According to BelHoul, as many as seven companies have moved out of unrest-hit countries into the UAE, covering areas as diverse as chemical manufacturing, fast moving consumer goods (FMCG) and F&B.
“They are mostly from Egypt and Syria,” he says.
Even though competition does not appear to qualify as a challenge for BelHoul, other factors make his list.
“There are a few challenges we can mention, like intellectual property. The local laws are not mature enough to protect the interest of the companies. Secondly, even though we are a petrochemical country and we have enough resources of oil, still, power is a challenge to factories,” he says.
“We work closely with governments to maintain the power cost, to make it more attractive for manufacturers to move into the UAE. But then again, we are impacted by oil prices worldwide,” he adds.
“As we speak today, the commodity price is reasonable for the purchase strength that we have in the UAE, or the region, but going forward, if these prices escalate again, then it will be a big challenge,” he explains.
But, BelHoul quickly brushes these challenges aside and points out that the infrastructure of Dubai is by far the biggest saving grace: “The connectivity between the three ways of transportation [land, airport and seaport] is available,” he says.
And, the UAE is taking big steps to move forward; the Etihad Rail Network is just the latest of a number of projects that will help improve connectivity even further.
Upon completion, the project, which will cater to both freight and passengers — will span a total of 1,200km across the country. It will connect remote communities, as well potentially facilitating trade, opening up communication channels and advancing economic development.
The network will be part of the GCC Rail Network — linking the UAE to Saudi Arabia via Ghweifat in the west and Oman via Al Ain in the east.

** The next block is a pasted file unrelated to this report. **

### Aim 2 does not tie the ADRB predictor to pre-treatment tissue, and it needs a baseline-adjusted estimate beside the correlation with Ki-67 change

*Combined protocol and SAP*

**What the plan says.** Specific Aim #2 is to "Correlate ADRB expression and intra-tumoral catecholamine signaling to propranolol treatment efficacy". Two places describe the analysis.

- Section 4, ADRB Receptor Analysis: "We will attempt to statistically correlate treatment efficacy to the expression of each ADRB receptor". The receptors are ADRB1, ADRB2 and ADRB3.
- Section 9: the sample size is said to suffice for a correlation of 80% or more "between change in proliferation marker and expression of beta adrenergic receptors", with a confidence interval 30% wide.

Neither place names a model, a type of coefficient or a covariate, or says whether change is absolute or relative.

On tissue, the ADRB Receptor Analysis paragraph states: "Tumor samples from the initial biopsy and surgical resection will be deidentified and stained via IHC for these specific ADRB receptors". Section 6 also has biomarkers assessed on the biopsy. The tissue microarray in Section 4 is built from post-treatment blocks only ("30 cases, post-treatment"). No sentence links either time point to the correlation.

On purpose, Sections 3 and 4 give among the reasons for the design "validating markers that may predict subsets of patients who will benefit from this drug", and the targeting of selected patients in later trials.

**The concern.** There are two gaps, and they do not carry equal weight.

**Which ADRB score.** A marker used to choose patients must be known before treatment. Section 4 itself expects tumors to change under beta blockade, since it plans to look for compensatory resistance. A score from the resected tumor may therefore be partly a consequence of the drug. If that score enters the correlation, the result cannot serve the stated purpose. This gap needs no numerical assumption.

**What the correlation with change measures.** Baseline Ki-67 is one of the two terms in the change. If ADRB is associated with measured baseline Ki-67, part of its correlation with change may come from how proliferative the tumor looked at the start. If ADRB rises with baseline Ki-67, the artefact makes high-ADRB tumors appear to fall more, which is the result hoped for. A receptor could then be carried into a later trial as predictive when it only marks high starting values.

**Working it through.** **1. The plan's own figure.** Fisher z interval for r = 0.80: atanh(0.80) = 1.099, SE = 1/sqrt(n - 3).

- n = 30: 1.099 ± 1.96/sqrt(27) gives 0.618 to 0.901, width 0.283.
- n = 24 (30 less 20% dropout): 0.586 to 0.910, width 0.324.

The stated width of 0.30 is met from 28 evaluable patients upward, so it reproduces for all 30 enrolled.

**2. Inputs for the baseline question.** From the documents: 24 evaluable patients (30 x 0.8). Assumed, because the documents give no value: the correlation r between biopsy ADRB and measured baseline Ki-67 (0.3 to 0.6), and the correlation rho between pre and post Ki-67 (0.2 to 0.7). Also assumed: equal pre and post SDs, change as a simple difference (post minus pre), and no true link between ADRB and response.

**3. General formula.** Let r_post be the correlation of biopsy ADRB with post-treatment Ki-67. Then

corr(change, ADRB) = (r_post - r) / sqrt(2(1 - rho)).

“The impact will be huge. The Etihad Rail will give the connectivity between all the developments in the UAE — connecting all seaports and airports together in one network. Plus, it will overcome the existing challenges in terms of land transportation and connecting the GCC all together,” says BelHoul.
Aside from the rail link, which is still in the planning stage, DIC also benefits by virtue of the colossal neighbour that lies just north-east. Jebel Ali International Airport — or Al Maktoum International — lies at the heart of the Dubai World Central (DWC) mega-project, a development that is worth around $33bn. While original plans stated that the DWC project would be fully up and running in the early years of this decade, the global economic slowdown has resulted in a slight realignment in terms of construction timelines.
However, the airport is fully functioning for cargo airlines, and the presence of nearby Jebel Ali port - one of the world's biggest- means that DIC has access to one of the most integrated transport hubs on the planet.
At present, DIC is busy with a range of different projects, all in a move to cater to market demand. In fact, BelHoul has already signed several projects this year to further expand the industrial complex’s already diverse umbrella, some of which include finalised deals with the manufacturer of construction and mining equipment Caterpillar and Byrne equipment rental.
More specifically, DIC is trying to put the focus on developing small to medium enterprises within the UAE.
“This is a new initiative that we came up with. We attracted five SMEs… some in banking, others in engineering… and other fields. So, we are trying to facilitate [these businesses]. We have already signed a memorandum of understanding with Sheikh Mohammed Establishment for SME Development,” says BelHoul.
“We will provide SMEs with subsidies. We are supporting this because it is a promising sector… we need to attract more entrepreneurs,” he adds.
BelHoul points out that the government has invested $1bn in DIC so far, covering villages and infrastructure to roads and offices. Their partners, though, have invested a little more than $544m to set up their factories.
“I am an engineer, I try to see opportunities for collaboration between all these factories… get them to network… see how they can complement each other,” he says.
It may have had an impressive start, but BelHoul’s mission now is to expand on the city’s already-strong foundations.